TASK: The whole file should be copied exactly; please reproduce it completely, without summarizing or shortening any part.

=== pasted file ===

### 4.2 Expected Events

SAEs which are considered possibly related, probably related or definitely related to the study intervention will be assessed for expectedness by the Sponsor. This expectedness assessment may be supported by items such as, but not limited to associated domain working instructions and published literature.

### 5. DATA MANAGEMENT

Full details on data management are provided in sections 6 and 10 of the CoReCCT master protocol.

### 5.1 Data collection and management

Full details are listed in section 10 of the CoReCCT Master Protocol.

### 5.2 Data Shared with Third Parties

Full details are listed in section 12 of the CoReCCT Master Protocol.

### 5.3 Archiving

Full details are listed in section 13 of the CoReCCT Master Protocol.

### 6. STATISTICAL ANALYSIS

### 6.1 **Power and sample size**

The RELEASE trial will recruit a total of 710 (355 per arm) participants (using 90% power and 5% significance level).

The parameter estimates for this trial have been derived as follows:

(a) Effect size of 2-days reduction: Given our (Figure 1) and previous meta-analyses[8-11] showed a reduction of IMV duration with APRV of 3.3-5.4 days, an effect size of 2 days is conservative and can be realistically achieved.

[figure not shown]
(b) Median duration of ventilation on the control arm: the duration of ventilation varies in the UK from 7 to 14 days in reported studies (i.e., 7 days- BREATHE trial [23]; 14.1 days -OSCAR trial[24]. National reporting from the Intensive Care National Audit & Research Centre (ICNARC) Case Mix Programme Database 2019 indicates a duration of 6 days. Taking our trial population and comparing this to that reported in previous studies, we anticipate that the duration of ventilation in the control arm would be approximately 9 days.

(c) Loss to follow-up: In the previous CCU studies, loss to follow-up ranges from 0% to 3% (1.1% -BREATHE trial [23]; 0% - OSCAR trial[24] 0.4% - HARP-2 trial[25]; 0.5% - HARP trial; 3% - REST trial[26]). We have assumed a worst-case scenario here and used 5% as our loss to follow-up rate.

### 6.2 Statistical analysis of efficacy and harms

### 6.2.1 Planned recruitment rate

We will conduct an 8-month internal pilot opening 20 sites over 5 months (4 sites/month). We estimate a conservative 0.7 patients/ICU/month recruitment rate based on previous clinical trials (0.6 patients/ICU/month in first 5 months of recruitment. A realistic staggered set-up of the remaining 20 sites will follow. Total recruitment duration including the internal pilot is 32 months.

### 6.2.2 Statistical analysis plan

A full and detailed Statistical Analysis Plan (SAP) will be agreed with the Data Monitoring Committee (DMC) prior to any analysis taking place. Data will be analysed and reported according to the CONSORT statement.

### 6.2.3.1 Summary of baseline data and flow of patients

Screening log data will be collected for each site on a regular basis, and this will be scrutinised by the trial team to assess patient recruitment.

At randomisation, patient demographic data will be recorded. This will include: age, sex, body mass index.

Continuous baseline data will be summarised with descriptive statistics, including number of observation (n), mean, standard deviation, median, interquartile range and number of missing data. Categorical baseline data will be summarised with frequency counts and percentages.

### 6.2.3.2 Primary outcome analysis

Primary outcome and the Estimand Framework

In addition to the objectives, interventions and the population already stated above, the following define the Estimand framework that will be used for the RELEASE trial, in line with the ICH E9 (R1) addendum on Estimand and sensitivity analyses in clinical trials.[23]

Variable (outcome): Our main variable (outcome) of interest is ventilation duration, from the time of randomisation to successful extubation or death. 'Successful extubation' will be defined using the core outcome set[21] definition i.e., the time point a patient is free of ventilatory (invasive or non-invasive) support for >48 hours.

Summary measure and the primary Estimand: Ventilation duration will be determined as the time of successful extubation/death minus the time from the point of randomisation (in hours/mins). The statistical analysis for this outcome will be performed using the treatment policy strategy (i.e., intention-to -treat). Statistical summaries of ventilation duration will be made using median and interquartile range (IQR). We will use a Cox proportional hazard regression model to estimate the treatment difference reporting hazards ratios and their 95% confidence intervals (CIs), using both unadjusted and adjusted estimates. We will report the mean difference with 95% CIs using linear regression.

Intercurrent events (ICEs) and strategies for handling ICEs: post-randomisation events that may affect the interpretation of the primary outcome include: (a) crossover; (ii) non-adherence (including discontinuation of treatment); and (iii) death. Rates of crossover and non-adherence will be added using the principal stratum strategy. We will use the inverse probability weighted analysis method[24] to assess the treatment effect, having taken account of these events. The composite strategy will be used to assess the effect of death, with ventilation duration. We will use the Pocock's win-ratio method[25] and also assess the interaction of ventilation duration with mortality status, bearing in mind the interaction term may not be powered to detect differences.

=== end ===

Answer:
### 4.2 Expected Events

SAEs which are considered possibly related, probably related or definitely related to the study intervention will be assessed for expectedness by the Sponsor. This expectedness assessment may be supported by items such as, but not limited to associated domain working instructions and published literature.

### 5. DATA MANAGEMENT

Full details on data management are provided in sections 6 and 10 of the CoReCCT master protocol.

### 5.1 Data collection and management

Full details are listed in section 10 of the CoReCCT Master Protocol.

### 5.2 Data Shared with Third Parties

Full details are listed in section 12 of the CoReCCT Master Protocol.

### 5.3 Archiving

Full details are listed in section 13 of the CoReCCT Master Protocol.

### 6. STATISTICAL ANALYSIS

### 6.1 **Power and sample size**

The RELEASE trial will recruit a total of 710 (355 per arm) participants (using 90% power and 5% significance level).

The parameter estimates for this trial have been derived as follows:

(a) Effect size of 2-days reduction: Given our (Figure 1) and previous meta-analyses[8-11] showed a reduction of IMV duration with APRV of 3.3-5.4 days, an effect size of 2 days is conservative and can be realistically achieved.

[figure not shown]
(b) Median duration of ventilation on the control arm: the duration of ventilation varies in the UK from 7 to 14 days in reported studies (i.e., 7 days- BREATHE trial [23]; 14.1 days -OSCAR trial[24]. National reporting from the Intensive Care National Audit & Research Centre (ICNARC) Case Mix Programme Database 2019 indicates a duration of 6 days. Taking our trial population and comparing this to that reported in previous studies, we anticipate that the duration of ventilation in the control arm would be approximately 9 days.

(c) Loss to follow-up: In the previous CCU studies, loss to follow-up ranges from 0% to 3% (1.1% -BREATHE trial [23]; 0% - OSCAR trial[24] 0.4% - HARP-2 trial[25]; 0.5% - HARP trial; 3% - REST trial[26]). We have assumed a worst-case scenario here and used 5% as our loss to follow-up rate.

### 6.2 Statistical analysis of efficacy and harms

### 6.2.1 Planned recruitment rate

We will conduct an 8-month internal pilot opening 20 sites over 5 months (4 sites/month). We estimate a conservative 0.7 patients/ICU/month recruitment rate based on previous clinical trials (0.6 patients/ICU/month in first 5 months of recruitment. A realistic staggered set-up of the remaining 20 sites will follow. Total recruitment duration including the internal pilot is 32 months.

### 6.2.2 Statistical analysis plan

A full and detailed Statistical Analysis Plan (SAP) will be agreed with the Data Monitoring Committee (DMC) prior to any analysis taking place. Data will be analysed and reported according to the CONSORT statement.

### 6.2.3.1 Summary of baseline data and flow of patients

Screening log data will be collected for each site on a regular basis, and this will be scrutinised by the trial team to assess patient recruitment.

At randomisation, patient demographic data will be recorded. This will include: age, sex, body mass index.

Continuous baseline data will be summarised with descriptive statistics, including number of observation (n), mean, standard deviation, median, interquartile range and number of missing data. Categorical baseline data will be summarised with frequency counts and percentages.

### 6.2.3.2 Primary outcome analysis

Primary outcome and the Estimand Framework

In addition to the objectives, interventions and the population already stated above, the following define the Estimand framework that will be used for the RELEASE trial, in line with the ICH E9 (R1) addendum on Estimand and sensitivity analyses in clinical trials.[23]

Variable (outcome): Our main variable (outcome) of interest is ventilation duration, from the time of randomisation to successful extubation or death. 'Successful extubation' will be defined using the core outcome set[21] definition i.e., the time point a patient is free of ventilatory (invasive or non-invasive) support for >48 hours.

Summary measure and the primary Estimand: Ventilation duration will be determined as the time of successful extubation/death minus the time from the point of randomisation (in hours/mins). The statistical analysis for this outcome will be performed using the treatment policy strategy (i.e., intention-to -treat). Statistical summaries of ventilation duration will be made using median and interquartile range (IQR). We will use a Cox proportional hazard regression model to estimate the treatment difference reporting hazards ratios and their 95% confidence intervals (CIs), using both unadjusted and adjusted estimates. We will report the mean difference with 95% CIs using linear regression.

Intercurrent events (ICEs) and strategies for handling ICEs: post-randomisation events that may affect the interpretation of the primary outcome include: (a) crossover; (ii) non-adherence (including discontinuation of treatment); and (iii) death. Rates of crossover and non-adherence will be added using the principal stratum strategy. We will use the inverse probability weighted analysis method[24] to assess the treatment effect, having taken account of these events. The composite strategy will be used to assess the effect of death, with ventilation duration. We will use the Pocock's win-ratio method[25] and also assess the interaction of ventilation duration with mortality status, bearing in mind the interaction term may not be powered to detect differences.